The global OTC derivatives market at end-December 1999

Press release  | 
18 May 2000

The BIS is releasing today its semiannual statistics on positions in the global over-the-counter (OTC) derivatives market for end-December 1999. These statistics constitute the fourth set of data released under a new regular reporting framework on OTC market activity. They include the notional amounts and gross market values outstanding of the worldwide consolidated OTC derivatives exposure of major banks and dealers in the G10 countries (see attached tables)(1)

After adjustment for double-counting resulting from positions between reporting institutions, the total estimated notional amount of outstanding OTC contracts stood at $88.2 trillion at end-December 1999, an 8% increase over the $81.5 trillion reported for end-June 1999. This represents a significant acceleration relative to the first half of 1999, when business had expanded by a mere 1% from the previous half-year. Similar growth patterns have been reported by other surveys of OTC market activity(2)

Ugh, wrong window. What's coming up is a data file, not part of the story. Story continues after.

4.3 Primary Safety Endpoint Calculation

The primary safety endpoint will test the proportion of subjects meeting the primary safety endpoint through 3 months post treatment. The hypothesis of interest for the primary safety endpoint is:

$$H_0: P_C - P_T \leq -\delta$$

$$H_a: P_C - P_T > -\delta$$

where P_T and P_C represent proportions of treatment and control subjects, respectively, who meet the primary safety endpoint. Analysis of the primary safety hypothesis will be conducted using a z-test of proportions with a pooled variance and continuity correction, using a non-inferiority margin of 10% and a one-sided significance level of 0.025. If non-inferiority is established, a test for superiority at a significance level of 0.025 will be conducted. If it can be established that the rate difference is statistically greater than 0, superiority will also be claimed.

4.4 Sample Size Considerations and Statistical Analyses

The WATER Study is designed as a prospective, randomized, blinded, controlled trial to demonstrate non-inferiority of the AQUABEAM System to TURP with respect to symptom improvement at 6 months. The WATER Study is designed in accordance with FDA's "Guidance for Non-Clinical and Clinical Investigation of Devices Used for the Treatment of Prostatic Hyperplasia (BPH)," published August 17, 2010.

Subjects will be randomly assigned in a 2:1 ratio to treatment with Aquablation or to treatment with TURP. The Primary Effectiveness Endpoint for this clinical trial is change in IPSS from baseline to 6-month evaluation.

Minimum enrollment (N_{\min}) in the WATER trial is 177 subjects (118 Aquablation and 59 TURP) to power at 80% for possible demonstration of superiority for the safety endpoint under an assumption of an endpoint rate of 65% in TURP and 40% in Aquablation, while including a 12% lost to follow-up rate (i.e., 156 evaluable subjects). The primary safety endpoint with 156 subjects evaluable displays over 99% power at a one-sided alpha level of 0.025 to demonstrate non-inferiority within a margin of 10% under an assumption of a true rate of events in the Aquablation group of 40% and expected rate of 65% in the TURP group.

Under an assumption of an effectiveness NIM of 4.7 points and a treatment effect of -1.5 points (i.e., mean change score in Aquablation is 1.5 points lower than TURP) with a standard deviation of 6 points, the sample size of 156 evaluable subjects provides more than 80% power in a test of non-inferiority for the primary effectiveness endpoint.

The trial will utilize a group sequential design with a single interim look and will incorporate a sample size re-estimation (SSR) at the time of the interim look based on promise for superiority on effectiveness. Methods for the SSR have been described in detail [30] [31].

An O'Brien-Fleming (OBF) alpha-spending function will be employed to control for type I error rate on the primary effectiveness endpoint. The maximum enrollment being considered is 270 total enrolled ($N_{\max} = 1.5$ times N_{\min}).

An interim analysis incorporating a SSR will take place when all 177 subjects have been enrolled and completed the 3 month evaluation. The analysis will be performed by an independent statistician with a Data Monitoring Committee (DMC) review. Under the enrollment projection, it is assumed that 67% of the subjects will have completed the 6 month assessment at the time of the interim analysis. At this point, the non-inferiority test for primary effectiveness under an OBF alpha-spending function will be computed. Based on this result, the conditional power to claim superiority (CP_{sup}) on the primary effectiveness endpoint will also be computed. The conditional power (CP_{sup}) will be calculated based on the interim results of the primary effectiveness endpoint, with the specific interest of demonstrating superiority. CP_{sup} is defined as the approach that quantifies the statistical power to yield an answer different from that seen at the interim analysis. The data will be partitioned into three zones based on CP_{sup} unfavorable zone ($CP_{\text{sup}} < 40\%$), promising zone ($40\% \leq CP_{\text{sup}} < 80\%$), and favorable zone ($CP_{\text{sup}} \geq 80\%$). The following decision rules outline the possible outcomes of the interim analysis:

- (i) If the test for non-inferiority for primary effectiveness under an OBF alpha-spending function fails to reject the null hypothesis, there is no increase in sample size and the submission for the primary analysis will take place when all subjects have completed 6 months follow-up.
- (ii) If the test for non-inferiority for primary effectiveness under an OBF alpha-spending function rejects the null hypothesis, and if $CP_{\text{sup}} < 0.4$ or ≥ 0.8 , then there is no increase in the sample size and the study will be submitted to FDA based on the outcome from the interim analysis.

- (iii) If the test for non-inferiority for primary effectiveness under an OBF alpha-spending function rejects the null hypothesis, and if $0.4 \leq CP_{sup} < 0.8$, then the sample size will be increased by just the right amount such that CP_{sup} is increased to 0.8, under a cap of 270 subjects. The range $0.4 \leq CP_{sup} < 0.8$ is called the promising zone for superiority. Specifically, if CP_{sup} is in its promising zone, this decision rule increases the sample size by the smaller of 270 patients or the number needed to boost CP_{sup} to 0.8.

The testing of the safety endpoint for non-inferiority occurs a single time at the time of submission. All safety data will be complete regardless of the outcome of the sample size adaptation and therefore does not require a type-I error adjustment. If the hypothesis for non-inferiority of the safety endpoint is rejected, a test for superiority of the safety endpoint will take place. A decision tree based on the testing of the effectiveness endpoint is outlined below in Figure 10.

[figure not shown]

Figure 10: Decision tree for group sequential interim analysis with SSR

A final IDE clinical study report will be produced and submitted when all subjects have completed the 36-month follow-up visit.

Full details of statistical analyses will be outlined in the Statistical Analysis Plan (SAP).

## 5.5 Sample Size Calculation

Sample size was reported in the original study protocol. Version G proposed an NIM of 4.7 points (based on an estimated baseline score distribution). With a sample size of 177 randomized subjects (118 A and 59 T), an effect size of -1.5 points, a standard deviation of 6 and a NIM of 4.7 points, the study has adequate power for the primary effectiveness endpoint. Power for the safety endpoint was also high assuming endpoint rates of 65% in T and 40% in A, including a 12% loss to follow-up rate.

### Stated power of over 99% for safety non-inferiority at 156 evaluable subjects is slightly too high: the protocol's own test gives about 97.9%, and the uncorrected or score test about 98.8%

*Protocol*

The return to growth of the OTC market was essentially concentrated in the interest rate segment, with an increase in outstanding contracts of 11% over the previous half-year period (to $60.1 trillion). By contrast, there was a further contraction of foreign exchange instruments, which declined by 4% (to $14.3 trillion). The reduction of activity in this segment had been particularly pronounced in the first half of last year (17%), in the wake of the introduction of the single European currency. The much smaller equity-linked and commodity segments expanded the most rapidly of all underlying risk categories, with increases of 20% and 24% respectively (to $1.8 trillion and $0.5 trillion).